The 2017 hurricane season taught us that massive natural disasters can occur at any time. By not only damaging surrounding areas, displacing individuals from their homes, and disrupting major economic hubs, hurricanes can have drastic impacts on financial markets, the overall economy, taxpayers, and in politics.

Right now, headlines from all over the country, the Virgin Islands, and Puerto Rico all report that the Federal Emergency Management Agency (FEMA) is preparing for another devastating year. In between ever-changing climate trends to projections based on last year’s Hurricanes Maria and Irma, the 2018 year is expected to be a troubling one. To mitigate risks, residents in areas impacted by the storms—and regions inland that are known for river-linked flooding and runoff—are encouraged to buy into the National Flood Insurance Program.

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Lt. Governor and Commissioner of Insurance Osbert E. Potter of the U.S. Virgin Islands told the St. John Source that insurance subsidized through NFIP is pivotal to recovery from last year’s season and mitigation for this year. Potter said: “I urge everyone to protect their investment.” But does protecting an investment like a home provide a policyholder with a return on investment that matches need? Compared to past failures of the NFIP—and FEMA in general—flood insurance is a risky buy-in.

Don’t double guess me. NFIP has helped folks in the past; however, Hurricanes Maria and Irma revealed an institutional disparity that merits the program as a costly fix to a system that transcends the private and public sectors. In theory, the federal flood insurance programs work like traditional insurance policies. It covers certain items, reimbursements, and payouts on coverage are capped, among other aspects.

Flood insurance enrollment is required for businesses and residential structures in floodplains or “in areas at high risk of flooding.” But, the institutionalized disparity is the lack of control consumers get when they buy into the insurance policies provided by the program directly, or through insurance companies contracted to provide such plans.

For example, rates consumers pay for flood insurance are directly controlled by Congress. The last time members changed the rates, increases occurred meaning that high-risk property owners are subject to paying more. The increases, which were gradually appended to costs and accompanying at-risk properties, were then watered down. Say what you like about this, Congress and FEMA’s control over rates leaves major risks. One commentator mentioned that residents in flood-prone areas “aren’t millionaires, but working-class people.”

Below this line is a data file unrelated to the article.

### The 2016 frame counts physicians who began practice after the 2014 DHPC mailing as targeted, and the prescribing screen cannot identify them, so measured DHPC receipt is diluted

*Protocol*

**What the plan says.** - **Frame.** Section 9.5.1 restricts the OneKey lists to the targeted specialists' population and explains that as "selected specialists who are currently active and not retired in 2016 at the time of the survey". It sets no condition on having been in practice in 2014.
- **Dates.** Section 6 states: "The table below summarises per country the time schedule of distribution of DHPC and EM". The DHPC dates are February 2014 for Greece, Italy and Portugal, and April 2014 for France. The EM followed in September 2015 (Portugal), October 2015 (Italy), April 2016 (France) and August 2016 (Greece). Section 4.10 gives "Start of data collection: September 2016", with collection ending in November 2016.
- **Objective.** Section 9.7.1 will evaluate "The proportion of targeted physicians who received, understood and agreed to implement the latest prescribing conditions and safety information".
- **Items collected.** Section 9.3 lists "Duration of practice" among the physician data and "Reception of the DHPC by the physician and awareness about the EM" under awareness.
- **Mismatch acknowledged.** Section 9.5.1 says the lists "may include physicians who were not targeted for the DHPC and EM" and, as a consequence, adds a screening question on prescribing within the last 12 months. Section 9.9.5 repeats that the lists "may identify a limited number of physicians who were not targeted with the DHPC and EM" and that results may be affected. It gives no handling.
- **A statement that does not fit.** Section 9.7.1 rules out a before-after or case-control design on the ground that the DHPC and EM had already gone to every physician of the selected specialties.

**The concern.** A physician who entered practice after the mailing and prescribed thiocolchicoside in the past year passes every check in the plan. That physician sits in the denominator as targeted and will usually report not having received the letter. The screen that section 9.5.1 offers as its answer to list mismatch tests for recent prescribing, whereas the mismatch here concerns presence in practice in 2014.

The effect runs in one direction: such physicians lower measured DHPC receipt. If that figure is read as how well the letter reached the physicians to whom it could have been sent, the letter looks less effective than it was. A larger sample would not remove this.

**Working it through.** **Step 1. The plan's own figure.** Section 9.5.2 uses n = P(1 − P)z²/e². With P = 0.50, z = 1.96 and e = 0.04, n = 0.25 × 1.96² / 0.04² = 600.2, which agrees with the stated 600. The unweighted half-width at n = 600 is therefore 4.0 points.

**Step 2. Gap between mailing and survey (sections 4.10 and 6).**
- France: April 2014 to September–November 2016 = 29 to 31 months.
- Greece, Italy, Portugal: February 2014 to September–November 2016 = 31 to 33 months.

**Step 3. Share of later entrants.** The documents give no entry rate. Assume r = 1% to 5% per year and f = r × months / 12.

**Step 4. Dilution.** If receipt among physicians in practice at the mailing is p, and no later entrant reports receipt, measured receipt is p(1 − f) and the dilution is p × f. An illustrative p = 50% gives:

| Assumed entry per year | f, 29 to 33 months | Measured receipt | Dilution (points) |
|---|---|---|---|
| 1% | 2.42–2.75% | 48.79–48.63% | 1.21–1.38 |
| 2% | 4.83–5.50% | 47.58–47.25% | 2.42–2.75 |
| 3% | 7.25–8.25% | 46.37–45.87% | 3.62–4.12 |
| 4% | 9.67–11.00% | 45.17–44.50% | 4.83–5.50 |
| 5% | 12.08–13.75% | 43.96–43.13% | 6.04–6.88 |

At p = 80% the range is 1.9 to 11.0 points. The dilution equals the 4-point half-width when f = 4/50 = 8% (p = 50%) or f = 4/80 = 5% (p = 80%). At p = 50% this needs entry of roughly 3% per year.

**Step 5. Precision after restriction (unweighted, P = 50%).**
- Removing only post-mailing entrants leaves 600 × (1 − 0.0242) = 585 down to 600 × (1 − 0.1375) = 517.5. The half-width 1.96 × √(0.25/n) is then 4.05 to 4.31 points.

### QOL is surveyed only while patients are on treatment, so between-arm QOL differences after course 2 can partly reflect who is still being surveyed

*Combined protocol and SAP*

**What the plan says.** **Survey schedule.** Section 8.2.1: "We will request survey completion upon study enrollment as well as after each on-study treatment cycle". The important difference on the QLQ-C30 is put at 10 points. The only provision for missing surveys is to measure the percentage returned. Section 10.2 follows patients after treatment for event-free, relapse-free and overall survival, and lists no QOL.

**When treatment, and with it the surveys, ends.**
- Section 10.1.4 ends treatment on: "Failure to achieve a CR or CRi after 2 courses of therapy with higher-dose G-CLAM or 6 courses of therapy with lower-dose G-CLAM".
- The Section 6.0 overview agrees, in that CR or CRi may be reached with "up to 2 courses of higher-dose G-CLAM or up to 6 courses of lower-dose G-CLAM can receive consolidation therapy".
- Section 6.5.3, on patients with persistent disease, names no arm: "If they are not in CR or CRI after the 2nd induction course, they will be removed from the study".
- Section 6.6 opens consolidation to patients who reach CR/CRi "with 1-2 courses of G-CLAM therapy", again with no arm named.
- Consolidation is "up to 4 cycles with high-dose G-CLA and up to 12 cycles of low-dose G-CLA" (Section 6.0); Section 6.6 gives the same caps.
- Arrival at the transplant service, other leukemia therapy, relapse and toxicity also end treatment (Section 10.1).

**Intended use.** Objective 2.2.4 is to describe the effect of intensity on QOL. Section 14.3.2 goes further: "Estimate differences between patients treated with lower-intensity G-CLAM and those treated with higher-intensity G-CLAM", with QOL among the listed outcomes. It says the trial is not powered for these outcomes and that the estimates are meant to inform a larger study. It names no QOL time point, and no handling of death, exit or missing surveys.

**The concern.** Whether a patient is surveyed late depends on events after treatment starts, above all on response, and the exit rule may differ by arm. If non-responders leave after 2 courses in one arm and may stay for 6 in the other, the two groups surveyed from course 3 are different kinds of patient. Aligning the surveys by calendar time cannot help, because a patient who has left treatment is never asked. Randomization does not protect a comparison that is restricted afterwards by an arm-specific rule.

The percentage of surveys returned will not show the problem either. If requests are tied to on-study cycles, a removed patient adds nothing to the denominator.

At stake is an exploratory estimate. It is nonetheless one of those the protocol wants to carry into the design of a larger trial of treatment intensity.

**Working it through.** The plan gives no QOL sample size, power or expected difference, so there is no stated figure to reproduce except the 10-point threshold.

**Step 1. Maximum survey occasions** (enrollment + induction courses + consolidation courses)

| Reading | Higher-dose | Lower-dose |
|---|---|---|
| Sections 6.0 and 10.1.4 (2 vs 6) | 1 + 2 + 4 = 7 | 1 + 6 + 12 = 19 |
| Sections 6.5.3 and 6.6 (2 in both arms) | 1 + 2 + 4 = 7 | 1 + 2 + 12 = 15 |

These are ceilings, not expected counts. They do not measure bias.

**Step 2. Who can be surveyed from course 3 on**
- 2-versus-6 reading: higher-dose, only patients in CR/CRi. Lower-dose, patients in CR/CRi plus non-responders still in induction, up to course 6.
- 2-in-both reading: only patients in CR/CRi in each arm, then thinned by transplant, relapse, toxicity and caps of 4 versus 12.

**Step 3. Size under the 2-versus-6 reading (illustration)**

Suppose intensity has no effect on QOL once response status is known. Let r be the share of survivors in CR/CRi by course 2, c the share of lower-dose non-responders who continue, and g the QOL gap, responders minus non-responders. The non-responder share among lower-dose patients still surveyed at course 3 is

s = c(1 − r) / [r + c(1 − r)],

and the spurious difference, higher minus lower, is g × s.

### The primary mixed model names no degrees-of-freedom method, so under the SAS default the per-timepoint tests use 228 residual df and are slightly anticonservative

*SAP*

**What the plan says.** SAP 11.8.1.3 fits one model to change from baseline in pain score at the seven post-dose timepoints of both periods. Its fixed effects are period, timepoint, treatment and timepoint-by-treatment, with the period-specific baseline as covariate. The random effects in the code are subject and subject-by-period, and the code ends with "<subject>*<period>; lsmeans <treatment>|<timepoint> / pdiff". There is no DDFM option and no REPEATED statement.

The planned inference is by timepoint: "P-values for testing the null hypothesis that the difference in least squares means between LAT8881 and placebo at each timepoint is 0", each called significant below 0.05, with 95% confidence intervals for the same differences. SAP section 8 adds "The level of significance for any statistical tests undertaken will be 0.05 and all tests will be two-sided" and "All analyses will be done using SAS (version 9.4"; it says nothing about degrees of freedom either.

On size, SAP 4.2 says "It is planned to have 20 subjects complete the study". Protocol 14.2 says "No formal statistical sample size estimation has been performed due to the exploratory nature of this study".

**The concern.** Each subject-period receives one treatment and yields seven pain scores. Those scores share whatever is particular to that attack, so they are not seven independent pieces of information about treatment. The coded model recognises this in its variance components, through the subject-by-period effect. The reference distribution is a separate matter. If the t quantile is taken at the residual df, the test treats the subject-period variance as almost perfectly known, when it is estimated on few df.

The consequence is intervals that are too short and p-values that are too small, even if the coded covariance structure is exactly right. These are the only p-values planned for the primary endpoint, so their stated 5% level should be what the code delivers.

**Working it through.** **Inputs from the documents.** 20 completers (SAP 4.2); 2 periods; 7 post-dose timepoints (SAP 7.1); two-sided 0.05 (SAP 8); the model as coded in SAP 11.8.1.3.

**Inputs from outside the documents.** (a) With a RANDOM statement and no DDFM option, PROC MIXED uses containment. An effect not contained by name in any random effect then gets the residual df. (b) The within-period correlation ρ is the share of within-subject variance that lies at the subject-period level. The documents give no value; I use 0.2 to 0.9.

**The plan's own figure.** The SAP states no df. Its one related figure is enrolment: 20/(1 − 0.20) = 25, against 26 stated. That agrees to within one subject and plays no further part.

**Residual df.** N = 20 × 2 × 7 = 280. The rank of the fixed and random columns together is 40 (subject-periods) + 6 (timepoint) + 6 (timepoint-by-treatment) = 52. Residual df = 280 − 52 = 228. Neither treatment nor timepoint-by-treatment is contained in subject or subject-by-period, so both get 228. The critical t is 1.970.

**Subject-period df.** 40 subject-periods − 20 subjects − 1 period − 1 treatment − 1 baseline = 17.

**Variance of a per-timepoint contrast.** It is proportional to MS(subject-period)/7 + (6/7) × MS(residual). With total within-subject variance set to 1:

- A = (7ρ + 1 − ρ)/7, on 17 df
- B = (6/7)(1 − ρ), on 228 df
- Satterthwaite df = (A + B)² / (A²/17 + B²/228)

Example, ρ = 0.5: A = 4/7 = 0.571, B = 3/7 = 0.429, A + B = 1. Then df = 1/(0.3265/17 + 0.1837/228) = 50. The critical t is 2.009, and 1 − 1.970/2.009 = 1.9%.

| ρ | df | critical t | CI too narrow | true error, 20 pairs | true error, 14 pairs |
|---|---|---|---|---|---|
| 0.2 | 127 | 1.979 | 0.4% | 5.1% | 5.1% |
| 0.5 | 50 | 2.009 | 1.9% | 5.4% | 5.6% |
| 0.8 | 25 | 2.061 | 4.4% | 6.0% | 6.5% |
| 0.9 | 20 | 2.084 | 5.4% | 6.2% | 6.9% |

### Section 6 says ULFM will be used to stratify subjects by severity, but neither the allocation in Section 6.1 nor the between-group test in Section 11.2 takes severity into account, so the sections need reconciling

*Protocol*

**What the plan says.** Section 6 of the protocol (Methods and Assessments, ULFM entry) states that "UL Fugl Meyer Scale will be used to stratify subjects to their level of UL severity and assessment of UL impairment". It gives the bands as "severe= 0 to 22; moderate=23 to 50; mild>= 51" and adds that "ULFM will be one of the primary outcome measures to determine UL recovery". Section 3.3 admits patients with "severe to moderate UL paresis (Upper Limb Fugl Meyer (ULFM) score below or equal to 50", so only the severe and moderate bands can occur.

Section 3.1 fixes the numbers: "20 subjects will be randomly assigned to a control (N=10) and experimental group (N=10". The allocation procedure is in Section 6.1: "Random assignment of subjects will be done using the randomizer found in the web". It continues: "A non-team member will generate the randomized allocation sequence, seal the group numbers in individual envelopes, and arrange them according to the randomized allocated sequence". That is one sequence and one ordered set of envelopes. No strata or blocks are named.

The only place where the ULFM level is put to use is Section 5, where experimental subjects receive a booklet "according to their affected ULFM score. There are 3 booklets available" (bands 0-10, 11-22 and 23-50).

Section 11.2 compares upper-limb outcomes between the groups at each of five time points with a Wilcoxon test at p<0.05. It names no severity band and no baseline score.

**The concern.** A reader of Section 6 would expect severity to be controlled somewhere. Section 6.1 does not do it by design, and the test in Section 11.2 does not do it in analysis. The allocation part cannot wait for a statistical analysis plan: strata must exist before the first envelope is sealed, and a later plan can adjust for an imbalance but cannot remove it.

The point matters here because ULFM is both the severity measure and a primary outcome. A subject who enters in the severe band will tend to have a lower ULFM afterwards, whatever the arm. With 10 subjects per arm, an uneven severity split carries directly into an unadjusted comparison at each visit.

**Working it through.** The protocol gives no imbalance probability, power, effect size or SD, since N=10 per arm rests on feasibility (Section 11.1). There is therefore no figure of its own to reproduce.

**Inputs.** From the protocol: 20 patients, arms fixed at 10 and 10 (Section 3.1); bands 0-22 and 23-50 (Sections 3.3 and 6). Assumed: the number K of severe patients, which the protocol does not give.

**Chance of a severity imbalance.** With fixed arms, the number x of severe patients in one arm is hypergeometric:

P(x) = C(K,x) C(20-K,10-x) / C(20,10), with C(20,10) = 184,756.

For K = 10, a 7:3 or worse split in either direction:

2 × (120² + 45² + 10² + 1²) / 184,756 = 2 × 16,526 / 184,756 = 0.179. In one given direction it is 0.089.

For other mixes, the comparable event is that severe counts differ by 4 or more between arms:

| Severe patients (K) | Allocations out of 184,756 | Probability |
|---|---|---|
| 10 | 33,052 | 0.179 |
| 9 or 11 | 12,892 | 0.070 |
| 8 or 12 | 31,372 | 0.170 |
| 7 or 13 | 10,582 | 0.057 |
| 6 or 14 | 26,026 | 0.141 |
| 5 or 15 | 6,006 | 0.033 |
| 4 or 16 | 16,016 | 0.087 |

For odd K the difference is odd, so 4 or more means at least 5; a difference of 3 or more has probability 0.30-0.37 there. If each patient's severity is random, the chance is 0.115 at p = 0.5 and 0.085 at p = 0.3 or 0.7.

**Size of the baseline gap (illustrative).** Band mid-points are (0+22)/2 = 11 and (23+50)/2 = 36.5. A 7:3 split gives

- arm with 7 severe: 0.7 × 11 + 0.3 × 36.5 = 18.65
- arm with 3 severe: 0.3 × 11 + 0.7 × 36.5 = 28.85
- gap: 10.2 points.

A devolution in quality of coverage occurs when central control occurs. Just like an economic scenario, markets provide for competitive rates. Since the 1950s, the federal government has focused more and more disaster relief funding into paying for insurance programs. Until this changeover, private homeowners plans had flood insurance included as a standard component of any policy. Private insurers these days are dependent on NFIP contracts which further prop up a system that’s controlled by a class of people that can afford to repair a home in the case of a disaster (or, at least more likely too). One recommendation I have is to democratize flood insurance plans with a focus on promoting competitive markets—and pricing.

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Another point of contention that should be addressed is the federal government’s role in disaster relief. Agencies like FEMA spend the majority of their budgets on “after-the-fact” humanitarian missions (e.g., flood insurance, temporary housing assistance, etc.). Though there is nothing nefarious about this, it’s just troubling to have in mind that disaster mitigation and prevention receives scant funding compared to these agency’s social assistance programs.

Nicole Gelinas, a senior fellow covering urban economics and finance at the conservative Manhattan Institute, noted this in her most recent commentary (and the creative force behind this one) on flood insurance. She noted that budgets at FEMA, the U.S. Army Corps of Engineers, and similar functions are dramatically unnerving.

“Overall, of FEMA’s disaster-relief fund, which constitutes about half of all federal disaster spending, 53 percent goes to helping governments replace what they lost and 22 percent to helping people rebuild,” she wrote for the Dallas Morning News. “Only 7 percent goes to “hazard mitigation,” or prevention. The Army Corps of Engineers’ annual budget to build and maintain levees is just $4.1 billion.”

Let that sink in. Flood insurance is a scam of sorts. That said, reforming the program to approach a more market-oriented approach to promote competitive pricing and coverage is one solution to consider.

This is part one of a series on the post-2017 hurricane season and the build up to the 2018 season.